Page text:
Even during expositiory teachings, the teacher/preacher often pauses and explains the “moral” of the story and if the teacher/preacher is being led by the flesh rather than the spirit, they can still mess up big time.

One topic that comes to mind for me is the fact that the Southern Baptist Convention at one time in 1948 kicked one congregation out for allowing blacks to sit in the front rows at church - right along with whites. Imagine that? (sarc). I used to attend a Southern Baptist church and they did use the expository method, but they surely didn’t rightly divide the word when they used it to justify prejudice in 1948. What they were really doing is trying to please the people in their congregation (ear tickling?) rather than God because the south as we know was notoriously prejudiced.

I’m not trying to pick on the Southern Baptists, but that is the first example that comes to mind for me that makes me wonder if it is not so much, the spirit, rather than the letter of the law that is usually at the root of incorrect biblical teachings – be they expository or topical.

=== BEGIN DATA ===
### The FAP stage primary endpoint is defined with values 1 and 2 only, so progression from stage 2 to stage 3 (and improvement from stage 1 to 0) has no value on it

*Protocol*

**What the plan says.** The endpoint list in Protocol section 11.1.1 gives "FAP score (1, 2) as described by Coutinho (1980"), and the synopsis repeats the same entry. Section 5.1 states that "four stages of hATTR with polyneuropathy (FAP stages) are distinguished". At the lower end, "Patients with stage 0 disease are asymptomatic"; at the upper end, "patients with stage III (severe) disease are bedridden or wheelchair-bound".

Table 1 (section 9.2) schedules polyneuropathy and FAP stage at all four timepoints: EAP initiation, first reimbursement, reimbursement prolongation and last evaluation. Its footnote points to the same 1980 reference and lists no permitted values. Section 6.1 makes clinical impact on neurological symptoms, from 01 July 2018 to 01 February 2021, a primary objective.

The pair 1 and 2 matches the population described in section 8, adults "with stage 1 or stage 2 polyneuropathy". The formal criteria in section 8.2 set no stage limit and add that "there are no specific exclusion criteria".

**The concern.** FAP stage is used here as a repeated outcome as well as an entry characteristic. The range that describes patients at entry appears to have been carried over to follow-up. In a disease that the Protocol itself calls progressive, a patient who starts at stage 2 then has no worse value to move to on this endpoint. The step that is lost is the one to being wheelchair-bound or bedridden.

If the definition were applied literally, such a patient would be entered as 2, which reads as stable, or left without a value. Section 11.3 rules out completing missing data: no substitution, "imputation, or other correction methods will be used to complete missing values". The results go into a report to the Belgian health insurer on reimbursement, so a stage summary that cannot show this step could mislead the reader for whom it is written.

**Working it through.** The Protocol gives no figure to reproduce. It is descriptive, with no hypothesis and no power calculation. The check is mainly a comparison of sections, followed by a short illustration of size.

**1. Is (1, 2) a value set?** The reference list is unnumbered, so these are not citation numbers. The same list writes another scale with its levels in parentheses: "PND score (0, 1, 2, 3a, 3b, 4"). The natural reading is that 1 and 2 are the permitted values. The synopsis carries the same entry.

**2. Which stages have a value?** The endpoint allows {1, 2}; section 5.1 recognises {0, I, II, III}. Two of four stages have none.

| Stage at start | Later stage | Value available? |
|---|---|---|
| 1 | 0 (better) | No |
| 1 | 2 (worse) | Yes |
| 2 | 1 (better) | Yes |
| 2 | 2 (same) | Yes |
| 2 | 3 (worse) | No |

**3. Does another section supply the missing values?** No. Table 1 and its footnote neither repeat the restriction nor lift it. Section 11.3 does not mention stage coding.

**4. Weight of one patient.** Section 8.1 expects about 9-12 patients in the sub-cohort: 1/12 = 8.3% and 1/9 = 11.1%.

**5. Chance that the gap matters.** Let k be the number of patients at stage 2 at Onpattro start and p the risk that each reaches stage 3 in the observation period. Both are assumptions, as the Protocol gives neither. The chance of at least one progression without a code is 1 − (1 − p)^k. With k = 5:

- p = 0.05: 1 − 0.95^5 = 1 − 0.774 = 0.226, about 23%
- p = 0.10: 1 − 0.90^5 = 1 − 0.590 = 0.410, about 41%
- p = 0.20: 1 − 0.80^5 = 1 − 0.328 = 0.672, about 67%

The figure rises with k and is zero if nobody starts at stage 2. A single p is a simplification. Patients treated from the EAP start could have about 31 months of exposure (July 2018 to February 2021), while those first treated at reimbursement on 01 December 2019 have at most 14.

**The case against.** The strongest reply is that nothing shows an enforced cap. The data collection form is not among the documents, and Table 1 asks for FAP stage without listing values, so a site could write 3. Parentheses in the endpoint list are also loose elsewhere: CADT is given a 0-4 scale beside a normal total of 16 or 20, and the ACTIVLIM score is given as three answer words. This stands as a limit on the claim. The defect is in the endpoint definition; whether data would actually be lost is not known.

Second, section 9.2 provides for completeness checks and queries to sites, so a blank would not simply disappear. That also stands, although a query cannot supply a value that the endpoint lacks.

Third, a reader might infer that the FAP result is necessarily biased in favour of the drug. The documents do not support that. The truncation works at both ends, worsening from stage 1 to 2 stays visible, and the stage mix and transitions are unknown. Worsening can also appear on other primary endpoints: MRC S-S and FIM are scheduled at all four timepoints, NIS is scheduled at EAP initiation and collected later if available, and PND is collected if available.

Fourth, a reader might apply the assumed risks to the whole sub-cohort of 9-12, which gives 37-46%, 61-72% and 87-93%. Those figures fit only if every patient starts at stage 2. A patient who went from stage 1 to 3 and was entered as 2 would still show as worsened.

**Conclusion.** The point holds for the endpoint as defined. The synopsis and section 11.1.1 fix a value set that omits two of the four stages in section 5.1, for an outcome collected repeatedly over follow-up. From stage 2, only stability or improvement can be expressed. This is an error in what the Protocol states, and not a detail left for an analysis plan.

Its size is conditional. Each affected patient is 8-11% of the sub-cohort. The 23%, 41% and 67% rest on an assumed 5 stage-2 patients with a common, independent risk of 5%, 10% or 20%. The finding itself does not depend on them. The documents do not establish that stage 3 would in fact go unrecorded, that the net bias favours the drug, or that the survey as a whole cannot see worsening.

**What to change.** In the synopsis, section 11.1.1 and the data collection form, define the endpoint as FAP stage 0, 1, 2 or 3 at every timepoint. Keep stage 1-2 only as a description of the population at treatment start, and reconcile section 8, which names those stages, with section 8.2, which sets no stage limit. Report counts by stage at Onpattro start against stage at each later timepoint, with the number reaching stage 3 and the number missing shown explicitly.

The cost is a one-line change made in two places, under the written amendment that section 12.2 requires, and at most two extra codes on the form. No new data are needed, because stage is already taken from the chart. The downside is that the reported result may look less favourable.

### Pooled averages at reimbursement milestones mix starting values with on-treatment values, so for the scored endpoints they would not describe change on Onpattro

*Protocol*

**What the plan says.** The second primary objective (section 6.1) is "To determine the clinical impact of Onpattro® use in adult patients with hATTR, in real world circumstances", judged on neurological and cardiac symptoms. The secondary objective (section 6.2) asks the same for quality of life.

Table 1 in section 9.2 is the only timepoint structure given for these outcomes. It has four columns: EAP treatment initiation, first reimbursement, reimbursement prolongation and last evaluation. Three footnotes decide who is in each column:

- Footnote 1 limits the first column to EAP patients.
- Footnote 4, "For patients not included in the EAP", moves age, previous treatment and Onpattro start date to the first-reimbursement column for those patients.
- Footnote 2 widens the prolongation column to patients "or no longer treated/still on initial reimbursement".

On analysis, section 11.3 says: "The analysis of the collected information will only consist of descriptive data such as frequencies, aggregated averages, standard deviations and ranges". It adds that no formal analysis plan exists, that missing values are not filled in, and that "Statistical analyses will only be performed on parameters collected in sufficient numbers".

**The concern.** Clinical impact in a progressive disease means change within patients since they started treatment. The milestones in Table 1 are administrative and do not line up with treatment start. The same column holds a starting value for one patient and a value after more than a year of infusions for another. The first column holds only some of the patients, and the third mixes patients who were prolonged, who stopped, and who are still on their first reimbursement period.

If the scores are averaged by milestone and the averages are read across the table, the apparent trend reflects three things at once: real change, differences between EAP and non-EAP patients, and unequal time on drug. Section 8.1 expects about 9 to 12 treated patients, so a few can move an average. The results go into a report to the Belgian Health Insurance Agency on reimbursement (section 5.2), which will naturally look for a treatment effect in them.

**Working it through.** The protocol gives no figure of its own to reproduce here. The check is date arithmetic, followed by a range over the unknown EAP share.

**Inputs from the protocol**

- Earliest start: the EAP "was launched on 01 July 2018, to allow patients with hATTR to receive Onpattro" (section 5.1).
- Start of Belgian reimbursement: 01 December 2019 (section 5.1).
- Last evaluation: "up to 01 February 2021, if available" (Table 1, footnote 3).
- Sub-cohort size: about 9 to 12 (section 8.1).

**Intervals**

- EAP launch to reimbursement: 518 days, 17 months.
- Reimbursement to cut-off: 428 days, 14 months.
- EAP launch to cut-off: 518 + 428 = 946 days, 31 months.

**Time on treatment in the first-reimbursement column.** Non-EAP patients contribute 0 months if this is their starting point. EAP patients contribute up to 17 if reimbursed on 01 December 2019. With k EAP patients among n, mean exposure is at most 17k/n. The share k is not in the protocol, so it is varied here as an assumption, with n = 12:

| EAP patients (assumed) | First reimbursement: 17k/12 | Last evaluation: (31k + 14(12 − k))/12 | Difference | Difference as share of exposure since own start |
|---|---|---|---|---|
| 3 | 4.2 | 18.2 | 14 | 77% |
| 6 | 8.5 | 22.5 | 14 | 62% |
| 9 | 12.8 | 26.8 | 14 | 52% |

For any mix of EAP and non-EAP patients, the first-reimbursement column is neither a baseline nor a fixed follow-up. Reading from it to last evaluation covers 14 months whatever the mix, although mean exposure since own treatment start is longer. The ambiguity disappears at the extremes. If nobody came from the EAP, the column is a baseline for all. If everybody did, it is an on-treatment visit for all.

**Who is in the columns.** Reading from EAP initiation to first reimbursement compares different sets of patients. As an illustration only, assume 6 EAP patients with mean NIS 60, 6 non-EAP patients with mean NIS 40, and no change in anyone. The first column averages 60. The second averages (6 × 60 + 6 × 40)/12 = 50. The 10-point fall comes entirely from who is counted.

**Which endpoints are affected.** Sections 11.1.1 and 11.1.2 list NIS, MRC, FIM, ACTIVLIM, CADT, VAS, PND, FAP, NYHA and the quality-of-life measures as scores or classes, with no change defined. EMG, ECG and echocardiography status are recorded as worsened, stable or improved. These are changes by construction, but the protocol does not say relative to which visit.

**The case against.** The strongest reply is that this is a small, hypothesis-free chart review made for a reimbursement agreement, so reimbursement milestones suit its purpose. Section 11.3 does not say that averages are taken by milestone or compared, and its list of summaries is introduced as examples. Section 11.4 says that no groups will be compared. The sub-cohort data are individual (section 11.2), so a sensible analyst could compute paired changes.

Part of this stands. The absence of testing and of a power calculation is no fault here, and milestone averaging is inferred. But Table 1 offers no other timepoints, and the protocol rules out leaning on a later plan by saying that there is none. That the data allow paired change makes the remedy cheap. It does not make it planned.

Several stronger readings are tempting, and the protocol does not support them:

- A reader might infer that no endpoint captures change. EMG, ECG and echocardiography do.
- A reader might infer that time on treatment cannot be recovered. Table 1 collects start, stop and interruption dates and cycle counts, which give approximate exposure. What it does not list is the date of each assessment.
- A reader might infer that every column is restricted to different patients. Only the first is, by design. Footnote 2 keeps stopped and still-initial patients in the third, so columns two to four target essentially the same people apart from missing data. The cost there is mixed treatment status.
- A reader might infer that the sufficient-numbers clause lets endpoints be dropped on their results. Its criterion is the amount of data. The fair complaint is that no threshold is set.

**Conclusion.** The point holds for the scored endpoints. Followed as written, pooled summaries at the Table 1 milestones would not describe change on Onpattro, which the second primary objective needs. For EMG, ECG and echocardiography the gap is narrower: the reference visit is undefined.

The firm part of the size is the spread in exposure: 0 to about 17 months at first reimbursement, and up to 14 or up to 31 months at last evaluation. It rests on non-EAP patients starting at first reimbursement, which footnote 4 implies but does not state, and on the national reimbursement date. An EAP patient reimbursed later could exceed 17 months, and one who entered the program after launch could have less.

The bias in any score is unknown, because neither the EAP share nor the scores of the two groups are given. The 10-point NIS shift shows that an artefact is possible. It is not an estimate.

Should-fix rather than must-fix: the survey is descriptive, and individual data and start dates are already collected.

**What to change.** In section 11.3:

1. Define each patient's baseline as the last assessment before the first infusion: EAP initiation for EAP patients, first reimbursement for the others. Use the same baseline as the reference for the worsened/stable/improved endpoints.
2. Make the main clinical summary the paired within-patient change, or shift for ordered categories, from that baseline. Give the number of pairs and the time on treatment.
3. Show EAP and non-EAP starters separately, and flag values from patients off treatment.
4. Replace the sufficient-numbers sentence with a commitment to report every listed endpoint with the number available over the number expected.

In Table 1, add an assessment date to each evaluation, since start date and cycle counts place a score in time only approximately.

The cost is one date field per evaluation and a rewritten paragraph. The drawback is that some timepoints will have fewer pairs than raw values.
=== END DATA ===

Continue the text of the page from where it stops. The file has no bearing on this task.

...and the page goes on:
I personally would not worry if I attended UFC because I think pastor Randall has the holy spirit living inside him and does try to follow the Holy Spirit rather than the flesh. So if I lived in Felton and attended that church, I wouldn’t worry -- unless and until I heard him say something that I thought was wrong in which case, I would go to him quietly and try to nudge him back onto the straight and narrow path.

I can see Ruthie’s hesitation and we certainly need people like Ruthie in the body of Christ as watchmen (women) since if someone is not rightly dividing the word, it can actually be used to make wrong seem right. God knows people like Charles Manson and Andrea Yates took some passages out of context and some horrible murders resulted. Extreme examples, true, but anytime the word is misused, sin results and sin always hurts people.

So my position is that topical teaching is fine as long as passages are not taken out of context to support erroneous teachings -- which is why it is important to have elders who are led by the Holy Spirit -- and who also know the word very well -- to keep watch.


Anonymous said...

The Gospel of John, huh? Sweet. That was the first book I ever taught through from beginning to end.

Not counting Philemon, which is one of the Bible's Post-It notes.

So, are you going to keep us appraised of your studies through this book?